Arts & Life


The new movie "Dreamgirls," based on the 1981 Broadway musical got five Golden Globe nominations yesterday. In most of the country, it opens Christmas day. But to burnish the film's luster for awards season, it opens in exclusive road- show engagements today in New York, Los Angeles and San Francisco. Road-show means reserved seating and souvenir programs, just like live theater, also, a higher ticket price.

Bob Mondello says the hype is a bit much but the movie is a crowd pleaser.

BOB MONDELLO: The one thing that everyone said about "Dreamgirls" on stage was that it felt cinematic. So here it is in the cinema, and you know what, it's pretty cinematic.


MONDELLO: The danger, of course, was that it's a backstage story about The Dreams, a '60s girl group, a lot like Diana Ross and the Supremes. What had been cinematic on stage would turn stagy on screen. The Broadway version used whirling turntables and curtains-going-every-which-way to give you the feel of swooping cameras.

In the movie, director Bill Condon uses curtains and turntables too but he actually has swooping cameras. So when, for instance, pretty Deena, silly Lorrell and full-figured Effie get hired to sing backup for a James-Brown style rhythm-and-blues singer, Eddie Murphy, who plays the singer, can sit down at a piano backstage, full of charm.


EDDIE MURPHY: (As James 'Thunder' Early) (Singing) The game of hits goes around and around. But you can...

MONDELLO: And when the tempo picks up, the camera can start moving.

MURPHY: (As James 'Thunder' Early) (Singing) Cut that part right there baby.

BEYONCE KNOWLES: (As Deena Jones) (Singing) Running around -

MURPHY: (As James 'Thunder' Early) (Singing) Let's go way to the top

JENNIFER HUDSON: (As Effie Melody White) (Singing) Running around.

MONDELLO: And, some curtains fly sideways, and the camera swivels hard, and they're all in costume before a cheering crowd.


MONDELLO: The energy is so high in sequences like this - and there are lots of them - that it almost doesn't matter that we've seen this story before, in "Ray" and other film biographies about the heartbreak of musical stardom. Of course, biographies are tied to real people and specific heartbreak, whereas "Dreamgirls" is free to invent things. And what it's invented - besides a Motown milieu just far enough removed from reality to avoid lawsuits - is a showbiz icon, the talent that gets stepped on, on everyone else's way to the top.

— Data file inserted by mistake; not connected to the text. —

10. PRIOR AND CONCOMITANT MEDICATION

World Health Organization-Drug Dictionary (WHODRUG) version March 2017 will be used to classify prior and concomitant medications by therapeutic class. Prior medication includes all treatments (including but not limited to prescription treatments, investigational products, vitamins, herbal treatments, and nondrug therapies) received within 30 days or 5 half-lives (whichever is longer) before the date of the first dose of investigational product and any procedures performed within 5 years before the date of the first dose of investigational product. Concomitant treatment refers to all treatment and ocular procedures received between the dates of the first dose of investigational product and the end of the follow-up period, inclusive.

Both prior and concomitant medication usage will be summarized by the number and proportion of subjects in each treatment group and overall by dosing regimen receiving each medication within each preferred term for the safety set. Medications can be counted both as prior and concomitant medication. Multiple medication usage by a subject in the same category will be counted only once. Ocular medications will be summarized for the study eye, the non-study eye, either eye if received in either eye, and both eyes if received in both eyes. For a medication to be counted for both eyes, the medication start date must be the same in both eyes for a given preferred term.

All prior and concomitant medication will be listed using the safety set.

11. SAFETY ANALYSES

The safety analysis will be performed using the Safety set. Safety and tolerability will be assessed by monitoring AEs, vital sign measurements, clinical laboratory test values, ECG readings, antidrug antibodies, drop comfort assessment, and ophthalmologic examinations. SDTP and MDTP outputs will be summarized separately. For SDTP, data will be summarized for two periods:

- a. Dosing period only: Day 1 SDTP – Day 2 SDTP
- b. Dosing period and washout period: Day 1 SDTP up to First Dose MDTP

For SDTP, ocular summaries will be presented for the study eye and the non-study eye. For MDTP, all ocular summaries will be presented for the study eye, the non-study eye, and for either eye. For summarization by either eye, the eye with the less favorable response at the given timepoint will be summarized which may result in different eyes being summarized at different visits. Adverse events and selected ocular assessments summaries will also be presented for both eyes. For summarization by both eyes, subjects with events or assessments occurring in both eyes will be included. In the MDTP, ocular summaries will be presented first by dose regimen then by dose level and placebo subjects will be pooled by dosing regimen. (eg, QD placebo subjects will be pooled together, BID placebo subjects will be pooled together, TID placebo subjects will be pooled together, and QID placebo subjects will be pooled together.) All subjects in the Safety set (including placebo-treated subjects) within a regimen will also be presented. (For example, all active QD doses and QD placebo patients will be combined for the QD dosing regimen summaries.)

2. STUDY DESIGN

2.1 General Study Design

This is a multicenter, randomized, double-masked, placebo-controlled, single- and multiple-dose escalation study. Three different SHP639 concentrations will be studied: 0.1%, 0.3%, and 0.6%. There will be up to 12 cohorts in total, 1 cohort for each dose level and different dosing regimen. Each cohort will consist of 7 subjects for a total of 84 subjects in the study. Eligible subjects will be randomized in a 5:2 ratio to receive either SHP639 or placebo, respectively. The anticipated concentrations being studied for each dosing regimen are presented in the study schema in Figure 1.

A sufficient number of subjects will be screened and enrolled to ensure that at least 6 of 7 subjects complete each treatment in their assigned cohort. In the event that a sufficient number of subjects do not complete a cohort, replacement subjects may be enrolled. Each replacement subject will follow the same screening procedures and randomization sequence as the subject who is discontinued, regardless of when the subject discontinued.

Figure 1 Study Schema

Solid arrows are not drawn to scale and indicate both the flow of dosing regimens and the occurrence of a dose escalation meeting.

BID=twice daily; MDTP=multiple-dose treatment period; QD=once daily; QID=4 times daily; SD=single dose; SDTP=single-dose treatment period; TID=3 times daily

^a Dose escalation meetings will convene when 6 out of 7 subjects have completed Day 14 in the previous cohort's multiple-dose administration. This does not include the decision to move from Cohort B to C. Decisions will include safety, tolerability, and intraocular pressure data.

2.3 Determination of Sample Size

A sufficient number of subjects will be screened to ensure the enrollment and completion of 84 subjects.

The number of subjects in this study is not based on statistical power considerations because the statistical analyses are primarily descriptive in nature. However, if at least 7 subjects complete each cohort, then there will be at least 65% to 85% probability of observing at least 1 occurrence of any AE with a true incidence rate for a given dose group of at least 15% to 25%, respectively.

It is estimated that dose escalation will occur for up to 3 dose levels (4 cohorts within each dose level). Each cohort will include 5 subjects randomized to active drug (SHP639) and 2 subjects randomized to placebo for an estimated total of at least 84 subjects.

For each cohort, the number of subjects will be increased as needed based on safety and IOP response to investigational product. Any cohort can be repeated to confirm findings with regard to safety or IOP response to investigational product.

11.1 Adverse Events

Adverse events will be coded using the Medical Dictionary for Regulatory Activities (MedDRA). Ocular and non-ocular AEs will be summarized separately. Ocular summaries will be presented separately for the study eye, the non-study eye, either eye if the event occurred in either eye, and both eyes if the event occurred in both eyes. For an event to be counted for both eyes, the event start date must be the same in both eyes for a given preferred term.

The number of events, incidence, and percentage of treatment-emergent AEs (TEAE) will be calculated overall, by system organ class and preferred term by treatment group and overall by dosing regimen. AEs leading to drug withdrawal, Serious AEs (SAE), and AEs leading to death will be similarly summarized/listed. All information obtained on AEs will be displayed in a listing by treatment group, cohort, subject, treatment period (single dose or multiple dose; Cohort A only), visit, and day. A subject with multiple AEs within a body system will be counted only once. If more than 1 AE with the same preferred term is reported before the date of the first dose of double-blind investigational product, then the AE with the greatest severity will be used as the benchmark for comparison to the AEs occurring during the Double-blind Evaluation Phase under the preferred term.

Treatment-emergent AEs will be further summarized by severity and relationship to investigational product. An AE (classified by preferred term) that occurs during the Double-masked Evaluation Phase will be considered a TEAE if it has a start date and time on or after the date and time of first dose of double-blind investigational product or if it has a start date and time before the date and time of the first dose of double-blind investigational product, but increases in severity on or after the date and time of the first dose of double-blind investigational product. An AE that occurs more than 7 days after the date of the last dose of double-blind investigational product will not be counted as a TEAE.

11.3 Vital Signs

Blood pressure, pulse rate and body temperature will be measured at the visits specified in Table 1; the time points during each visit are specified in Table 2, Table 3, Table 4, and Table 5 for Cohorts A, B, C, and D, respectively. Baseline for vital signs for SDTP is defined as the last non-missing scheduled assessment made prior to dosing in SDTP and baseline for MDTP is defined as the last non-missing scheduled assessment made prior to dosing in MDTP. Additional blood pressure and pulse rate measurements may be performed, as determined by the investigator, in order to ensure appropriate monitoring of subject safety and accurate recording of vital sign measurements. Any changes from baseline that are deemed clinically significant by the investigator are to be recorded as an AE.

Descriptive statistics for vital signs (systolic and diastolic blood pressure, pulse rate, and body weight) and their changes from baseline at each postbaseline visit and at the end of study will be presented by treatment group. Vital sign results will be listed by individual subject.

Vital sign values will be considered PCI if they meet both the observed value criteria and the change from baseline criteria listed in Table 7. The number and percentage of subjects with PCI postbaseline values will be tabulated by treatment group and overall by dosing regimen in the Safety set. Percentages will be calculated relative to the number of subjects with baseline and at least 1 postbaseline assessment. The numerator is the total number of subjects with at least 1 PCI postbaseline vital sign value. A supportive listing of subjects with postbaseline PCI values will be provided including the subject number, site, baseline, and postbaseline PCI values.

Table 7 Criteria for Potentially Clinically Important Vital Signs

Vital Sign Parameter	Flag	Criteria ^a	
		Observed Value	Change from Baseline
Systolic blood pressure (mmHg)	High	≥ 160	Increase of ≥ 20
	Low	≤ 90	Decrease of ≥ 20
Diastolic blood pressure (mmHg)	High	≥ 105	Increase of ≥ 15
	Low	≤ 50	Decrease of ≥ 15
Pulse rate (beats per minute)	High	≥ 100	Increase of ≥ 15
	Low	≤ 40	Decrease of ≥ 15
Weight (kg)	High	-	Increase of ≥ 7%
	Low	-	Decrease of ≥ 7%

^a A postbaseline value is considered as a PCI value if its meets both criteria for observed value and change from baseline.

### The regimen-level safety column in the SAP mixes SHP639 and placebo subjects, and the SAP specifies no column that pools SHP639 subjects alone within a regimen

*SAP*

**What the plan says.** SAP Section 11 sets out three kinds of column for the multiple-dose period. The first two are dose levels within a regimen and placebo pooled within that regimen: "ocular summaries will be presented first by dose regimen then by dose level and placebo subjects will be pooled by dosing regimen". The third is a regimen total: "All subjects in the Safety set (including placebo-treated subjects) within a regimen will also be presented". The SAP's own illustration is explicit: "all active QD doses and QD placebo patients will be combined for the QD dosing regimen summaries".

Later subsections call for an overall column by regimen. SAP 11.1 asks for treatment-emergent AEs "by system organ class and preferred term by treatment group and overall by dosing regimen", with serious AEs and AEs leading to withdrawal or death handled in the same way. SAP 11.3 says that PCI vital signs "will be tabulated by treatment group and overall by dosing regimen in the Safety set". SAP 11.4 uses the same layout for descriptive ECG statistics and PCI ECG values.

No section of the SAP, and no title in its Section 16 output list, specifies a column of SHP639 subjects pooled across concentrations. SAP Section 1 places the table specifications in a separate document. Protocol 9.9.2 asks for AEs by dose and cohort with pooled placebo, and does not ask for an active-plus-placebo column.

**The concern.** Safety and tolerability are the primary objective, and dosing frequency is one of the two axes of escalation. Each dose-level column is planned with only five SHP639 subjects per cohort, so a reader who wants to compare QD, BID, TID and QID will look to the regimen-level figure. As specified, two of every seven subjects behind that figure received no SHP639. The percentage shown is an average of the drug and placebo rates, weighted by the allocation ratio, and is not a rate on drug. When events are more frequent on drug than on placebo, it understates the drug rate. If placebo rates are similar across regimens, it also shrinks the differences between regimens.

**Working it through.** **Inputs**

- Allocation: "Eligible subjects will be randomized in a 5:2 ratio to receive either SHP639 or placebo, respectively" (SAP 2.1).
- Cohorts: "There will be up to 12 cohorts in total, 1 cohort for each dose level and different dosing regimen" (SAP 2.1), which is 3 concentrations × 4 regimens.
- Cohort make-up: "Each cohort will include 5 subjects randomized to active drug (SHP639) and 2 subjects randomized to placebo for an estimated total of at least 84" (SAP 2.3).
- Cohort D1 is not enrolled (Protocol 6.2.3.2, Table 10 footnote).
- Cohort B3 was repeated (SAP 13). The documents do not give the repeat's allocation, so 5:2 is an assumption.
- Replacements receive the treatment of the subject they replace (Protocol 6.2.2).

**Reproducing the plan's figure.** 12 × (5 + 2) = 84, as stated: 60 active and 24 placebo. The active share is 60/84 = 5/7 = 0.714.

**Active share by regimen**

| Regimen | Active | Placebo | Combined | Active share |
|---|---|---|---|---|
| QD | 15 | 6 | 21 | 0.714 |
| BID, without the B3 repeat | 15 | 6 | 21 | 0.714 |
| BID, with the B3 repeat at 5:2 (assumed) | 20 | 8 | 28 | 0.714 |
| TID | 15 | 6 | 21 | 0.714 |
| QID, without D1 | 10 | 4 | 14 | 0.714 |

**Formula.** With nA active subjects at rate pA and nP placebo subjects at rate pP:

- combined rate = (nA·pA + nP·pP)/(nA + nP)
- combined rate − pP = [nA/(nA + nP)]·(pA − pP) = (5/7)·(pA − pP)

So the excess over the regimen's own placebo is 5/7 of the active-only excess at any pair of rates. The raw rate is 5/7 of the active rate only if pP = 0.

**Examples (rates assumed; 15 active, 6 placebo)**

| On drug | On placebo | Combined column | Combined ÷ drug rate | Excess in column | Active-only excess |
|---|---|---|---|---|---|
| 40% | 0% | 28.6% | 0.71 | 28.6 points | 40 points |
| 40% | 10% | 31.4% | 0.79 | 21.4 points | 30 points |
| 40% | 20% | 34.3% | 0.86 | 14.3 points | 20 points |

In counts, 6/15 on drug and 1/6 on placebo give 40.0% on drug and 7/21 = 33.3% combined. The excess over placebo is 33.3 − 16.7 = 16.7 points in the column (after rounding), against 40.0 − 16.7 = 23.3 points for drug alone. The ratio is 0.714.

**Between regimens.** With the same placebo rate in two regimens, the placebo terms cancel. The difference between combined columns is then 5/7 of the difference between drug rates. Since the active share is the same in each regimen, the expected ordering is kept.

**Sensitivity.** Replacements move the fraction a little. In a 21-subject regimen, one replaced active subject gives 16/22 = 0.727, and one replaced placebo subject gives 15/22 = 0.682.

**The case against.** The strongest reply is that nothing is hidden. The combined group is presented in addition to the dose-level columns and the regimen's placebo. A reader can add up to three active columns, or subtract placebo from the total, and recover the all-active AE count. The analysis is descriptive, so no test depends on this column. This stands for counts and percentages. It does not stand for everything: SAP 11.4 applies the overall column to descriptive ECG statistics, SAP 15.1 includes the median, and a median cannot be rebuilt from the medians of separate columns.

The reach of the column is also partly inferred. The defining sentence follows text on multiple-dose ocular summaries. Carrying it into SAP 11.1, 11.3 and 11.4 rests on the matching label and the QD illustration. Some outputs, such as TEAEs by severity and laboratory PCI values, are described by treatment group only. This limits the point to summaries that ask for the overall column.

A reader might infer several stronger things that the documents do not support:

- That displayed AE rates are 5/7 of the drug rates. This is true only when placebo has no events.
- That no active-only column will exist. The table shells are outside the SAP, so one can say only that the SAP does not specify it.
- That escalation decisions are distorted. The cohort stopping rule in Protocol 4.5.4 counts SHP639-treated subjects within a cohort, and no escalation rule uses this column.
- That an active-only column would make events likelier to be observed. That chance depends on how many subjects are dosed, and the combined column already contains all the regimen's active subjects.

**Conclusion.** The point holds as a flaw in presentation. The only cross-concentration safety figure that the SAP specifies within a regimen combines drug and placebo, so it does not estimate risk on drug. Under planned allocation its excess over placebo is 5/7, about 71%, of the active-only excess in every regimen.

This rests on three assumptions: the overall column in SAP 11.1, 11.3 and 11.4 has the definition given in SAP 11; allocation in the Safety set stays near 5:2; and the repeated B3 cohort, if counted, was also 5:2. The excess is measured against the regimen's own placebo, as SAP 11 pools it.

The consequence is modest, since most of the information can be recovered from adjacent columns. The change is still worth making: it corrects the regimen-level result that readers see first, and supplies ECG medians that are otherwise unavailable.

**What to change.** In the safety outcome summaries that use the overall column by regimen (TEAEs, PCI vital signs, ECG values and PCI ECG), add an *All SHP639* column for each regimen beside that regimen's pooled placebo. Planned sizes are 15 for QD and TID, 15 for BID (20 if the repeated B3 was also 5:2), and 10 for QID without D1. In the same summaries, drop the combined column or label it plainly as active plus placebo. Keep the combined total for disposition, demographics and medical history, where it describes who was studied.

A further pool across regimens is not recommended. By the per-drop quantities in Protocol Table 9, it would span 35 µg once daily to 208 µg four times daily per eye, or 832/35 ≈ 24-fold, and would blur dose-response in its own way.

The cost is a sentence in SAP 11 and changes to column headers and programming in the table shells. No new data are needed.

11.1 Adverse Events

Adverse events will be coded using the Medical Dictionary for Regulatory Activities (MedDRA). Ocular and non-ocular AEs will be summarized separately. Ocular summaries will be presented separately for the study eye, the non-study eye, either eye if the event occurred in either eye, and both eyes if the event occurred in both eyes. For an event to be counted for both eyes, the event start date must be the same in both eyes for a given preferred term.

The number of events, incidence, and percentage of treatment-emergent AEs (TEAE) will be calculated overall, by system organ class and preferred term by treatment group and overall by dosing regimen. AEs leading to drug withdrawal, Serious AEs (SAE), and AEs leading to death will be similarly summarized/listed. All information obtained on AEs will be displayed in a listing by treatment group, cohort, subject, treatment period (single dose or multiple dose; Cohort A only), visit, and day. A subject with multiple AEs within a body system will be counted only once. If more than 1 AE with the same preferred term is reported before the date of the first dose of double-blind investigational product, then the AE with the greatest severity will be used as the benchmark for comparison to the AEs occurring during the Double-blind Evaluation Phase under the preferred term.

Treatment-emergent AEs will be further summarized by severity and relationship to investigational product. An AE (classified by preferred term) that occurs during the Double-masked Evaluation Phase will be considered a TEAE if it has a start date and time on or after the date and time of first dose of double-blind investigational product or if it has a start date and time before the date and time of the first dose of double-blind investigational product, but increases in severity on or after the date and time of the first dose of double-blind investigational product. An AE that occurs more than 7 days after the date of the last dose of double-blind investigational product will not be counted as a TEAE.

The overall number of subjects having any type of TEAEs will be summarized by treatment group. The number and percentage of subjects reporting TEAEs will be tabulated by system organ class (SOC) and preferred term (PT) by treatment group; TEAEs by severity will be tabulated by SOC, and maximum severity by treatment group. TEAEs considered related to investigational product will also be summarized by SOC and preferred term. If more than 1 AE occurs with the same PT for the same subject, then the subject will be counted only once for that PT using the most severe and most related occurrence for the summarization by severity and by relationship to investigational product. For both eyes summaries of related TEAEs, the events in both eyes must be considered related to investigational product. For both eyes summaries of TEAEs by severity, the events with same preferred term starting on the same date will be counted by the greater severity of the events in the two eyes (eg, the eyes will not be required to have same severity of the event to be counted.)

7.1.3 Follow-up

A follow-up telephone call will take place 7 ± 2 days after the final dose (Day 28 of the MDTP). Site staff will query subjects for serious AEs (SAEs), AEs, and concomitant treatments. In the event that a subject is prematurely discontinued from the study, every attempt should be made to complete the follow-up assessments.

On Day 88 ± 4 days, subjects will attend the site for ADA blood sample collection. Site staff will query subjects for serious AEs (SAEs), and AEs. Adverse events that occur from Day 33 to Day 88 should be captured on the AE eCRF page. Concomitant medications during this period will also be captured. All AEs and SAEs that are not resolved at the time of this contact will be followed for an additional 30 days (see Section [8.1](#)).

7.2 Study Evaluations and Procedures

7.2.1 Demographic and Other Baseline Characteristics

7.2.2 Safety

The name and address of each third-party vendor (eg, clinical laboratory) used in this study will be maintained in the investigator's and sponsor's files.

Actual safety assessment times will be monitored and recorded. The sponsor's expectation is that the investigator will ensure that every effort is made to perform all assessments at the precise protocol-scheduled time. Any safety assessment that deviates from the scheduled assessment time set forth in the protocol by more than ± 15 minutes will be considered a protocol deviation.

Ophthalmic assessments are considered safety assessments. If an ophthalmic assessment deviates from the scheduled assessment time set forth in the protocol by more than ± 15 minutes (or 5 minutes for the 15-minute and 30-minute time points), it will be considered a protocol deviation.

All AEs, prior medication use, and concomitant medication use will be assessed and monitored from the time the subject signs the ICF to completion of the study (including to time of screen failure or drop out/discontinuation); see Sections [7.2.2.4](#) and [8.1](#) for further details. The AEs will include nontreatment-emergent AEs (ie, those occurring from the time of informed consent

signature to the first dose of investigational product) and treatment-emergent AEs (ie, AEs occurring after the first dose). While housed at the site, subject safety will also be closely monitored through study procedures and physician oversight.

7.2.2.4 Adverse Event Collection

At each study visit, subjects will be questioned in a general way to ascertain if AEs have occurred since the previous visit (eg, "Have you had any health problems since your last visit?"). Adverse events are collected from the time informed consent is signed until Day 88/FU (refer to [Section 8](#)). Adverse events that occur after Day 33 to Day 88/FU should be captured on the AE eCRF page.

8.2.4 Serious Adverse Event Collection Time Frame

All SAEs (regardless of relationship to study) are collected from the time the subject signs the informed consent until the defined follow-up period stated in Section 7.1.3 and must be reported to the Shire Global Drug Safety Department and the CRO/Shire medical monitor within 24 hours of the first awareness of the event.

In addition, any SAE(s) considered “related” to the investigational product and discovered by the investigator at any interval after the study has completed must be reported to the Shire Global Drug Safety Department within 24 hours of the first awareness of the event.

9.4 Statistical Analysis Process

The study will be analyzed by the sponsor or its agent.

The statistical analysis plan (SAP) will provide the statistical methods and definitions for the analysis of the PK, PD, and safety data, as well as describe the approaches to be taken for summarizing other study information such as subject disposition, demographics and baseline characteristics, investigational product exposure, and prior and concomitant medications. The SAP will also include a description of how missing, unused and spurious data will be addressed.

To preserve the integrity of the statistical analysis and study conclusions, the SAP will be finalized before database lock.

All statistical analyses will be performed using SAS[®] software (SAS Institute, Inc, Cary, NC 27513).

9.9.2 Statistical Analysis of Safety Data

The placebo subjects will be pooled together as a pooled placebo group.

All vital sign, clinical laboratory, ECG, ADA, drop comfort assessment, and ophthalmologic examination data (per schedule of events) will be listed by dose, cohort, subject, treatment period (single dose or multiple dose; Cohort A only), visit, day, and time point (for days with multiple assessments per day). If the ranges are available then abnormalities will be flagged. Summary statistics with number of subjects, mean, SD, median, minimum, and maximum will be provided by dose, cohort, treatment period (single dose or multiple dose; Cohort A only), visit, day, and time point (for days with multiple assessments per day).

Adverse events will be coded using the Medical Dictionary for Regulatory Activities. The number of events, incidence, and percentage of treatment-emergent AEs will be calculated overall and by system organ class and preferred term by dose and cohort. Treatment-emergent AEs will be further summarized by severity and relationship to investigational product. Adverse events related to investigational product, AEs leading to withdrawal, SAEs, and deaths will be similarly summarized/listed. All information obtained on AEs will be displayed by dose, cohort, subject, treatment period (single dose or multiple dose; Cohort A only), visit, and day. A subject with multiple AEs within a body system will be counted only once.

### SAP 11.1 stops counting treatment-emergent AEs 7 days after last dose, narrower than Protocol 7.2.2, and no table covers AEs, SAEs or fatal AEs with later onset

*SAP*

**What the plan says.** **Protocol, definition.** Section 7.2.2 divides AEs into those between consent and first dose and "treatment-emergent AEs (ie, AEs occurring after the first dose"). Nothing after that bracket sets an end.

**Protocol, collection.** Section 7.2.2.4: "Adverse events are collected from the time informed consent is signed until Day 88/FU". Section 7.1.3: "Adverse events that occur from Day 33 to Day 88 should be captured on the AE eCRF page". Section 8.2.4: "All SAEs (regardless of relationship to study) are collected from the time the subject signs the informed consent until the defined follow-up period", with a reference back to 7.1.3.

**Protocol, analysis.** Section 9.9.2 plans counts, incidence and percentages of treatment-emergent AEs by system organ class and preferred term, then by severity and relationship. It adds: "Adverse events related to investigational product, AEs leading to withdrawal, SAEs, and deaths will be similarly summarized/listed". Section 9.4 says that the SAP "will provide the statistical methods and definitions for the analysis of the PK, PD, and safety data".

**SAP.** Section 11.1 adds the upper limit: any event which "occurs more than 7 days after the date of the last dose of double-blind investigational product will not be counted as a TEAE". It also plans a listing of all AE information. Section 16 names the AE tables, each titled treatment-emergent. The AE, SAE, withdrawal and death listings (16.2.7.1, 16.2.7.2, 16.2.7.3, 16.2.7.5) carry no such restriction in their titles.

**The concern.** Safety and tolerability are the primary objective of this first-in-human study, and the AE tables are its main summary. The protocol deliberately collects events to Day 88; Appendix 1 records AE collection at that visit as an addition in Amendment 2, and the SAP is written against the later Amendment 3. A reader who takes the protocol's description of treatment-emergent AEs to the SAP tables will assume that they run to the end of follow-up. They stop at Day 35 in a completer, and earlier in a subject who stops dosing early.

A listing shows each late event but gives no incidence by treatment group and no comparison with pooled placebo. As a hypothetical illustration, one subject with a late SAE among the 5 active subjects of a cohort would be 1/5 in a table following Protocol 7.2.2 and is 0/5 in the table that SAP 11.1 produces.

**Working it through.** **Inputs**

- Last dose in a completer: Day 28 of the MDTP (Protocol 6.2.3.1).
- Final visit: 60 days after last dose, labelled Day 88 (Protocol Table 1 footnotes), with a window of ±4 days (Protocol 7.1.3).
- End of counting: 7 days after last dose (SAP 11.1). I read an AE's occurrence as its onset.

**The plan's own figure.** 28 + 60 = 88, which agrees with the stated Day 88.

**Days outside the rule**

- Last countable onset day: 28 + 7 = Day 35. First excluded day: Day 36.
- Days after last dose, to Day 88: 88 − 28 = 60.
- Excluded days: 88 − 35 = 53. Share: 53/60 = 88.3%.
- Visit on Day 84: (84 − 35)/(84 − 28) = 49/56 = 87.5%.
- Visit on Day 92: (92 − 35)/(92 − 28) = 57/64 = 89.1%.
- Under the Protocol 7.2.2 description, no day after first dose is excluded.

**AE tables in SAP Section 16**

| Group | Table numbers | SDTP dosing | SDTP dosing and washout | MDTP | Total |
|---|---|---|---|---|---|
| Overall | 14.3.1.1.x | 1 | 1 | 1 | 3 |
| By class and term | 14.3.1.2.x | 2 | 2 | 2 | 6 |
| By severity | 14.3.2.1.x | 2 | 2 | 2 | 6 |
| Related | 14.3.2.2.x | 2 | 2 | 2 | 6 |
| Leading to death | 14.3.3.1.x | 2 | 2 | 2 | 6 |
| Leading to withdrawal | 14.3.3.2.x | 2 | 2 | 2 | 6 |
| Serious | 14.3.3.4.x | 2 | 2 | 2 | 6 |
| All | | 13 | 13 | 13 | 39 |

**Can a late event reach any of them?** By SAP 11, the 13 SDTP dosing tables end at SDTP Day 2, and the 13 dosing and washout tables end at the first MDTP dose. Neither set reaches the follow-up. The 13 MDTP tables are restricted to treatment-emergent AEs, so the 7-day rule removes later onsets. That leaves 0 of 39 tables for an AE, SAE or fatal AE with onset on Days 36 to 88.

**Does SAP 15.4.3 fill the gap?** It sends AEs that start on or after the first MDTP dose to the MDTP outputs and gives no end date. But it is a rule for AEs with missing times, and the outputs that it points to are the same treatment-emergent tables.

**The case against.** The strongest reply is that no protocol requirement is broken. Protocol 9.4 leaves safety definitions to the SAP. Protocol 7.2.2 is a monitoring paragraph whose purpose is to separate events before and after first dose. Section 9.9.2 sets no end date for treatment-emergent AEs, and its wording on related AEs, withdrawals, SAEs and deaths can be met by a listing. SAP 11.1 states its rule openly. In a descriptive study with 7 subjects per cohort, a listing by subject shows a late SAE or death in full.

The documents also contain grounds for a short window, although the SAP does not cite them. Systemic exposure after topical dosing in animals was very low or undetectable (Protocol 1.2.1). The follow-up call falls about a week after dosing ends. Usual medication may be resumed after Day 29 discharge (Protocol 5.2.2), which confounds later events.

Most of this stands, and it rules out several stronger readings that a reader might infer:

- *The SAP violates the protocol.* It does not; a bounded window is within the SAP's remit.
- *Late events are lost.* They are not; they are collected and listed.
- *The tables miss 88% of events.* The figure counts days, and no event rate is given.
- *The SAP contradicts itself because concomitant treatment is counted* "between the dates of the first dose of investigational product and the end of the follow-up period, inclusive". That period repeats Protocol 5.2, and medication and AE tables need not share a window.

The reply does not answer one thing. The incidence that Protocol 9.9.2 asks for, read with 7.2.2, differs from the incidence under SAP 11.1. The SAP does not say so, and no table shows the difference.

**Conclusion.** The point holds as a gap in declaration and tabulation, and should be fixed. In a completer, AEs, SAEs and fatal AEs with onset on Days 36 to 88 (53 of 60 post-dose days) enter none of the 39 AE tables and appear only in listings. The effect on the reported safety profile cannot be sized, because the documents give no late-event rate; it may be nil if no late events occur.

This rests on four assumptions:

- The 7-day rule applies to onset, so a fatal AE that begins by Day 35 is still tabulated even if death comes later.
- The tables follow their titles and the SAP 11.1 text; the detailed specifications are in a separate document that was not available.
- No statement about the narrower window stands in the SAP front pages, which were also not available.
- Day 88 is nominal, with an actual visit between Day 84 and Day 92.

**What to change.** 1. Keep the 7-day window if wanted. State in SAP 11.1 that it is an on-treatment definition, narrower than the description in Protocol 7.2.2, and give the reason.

Jennifer Hudson plays Effie, a big-boned, enormous-voiced Dreamgirl who gets replaced both onstage and in the bed of her lover, by prettier, slimmer, Deena, played by Beyonce Knowles. Deena is graceful, and can sing, but she and everyone else are blown off the screen when Effie cuts loose in the anthem that has always been this show's highlight.


HUDSON: (As Effie Melody White) (Singing) I'm not gonna leave you. There's no way, I swear. And I am telling you I'm not going. You're the -

MONDELLO: Now, lyrics not withstanding, Effie is going. In the second half, she becomes secondary for long enough that you have time to realize how conventional the "Dreamgirls" story is. The director's transitions and swooping camera work are still amazing, as are the hairdos, fashion and decor. And if the music isn't quite '60s Motown, it certainly pumps up energy levels.

But Jennifer Hudson is why you're there, and at the preview I attended, when she said she wasn't going, a movie audience that had watched her get booted from "American Idol" in real life and now from a fake singing group, started cheering as if she were right there in the theater to hear them. This Dreamgirl, it seems clear, is going to go wherever and whenever she wants.

I'm Bob Mondello.


SIEGEL: And Bob Mondello reviews more new movies as part of the feature, Five for Friday at our Web site,


SIEGEL: This is NPR, National Public Radio.

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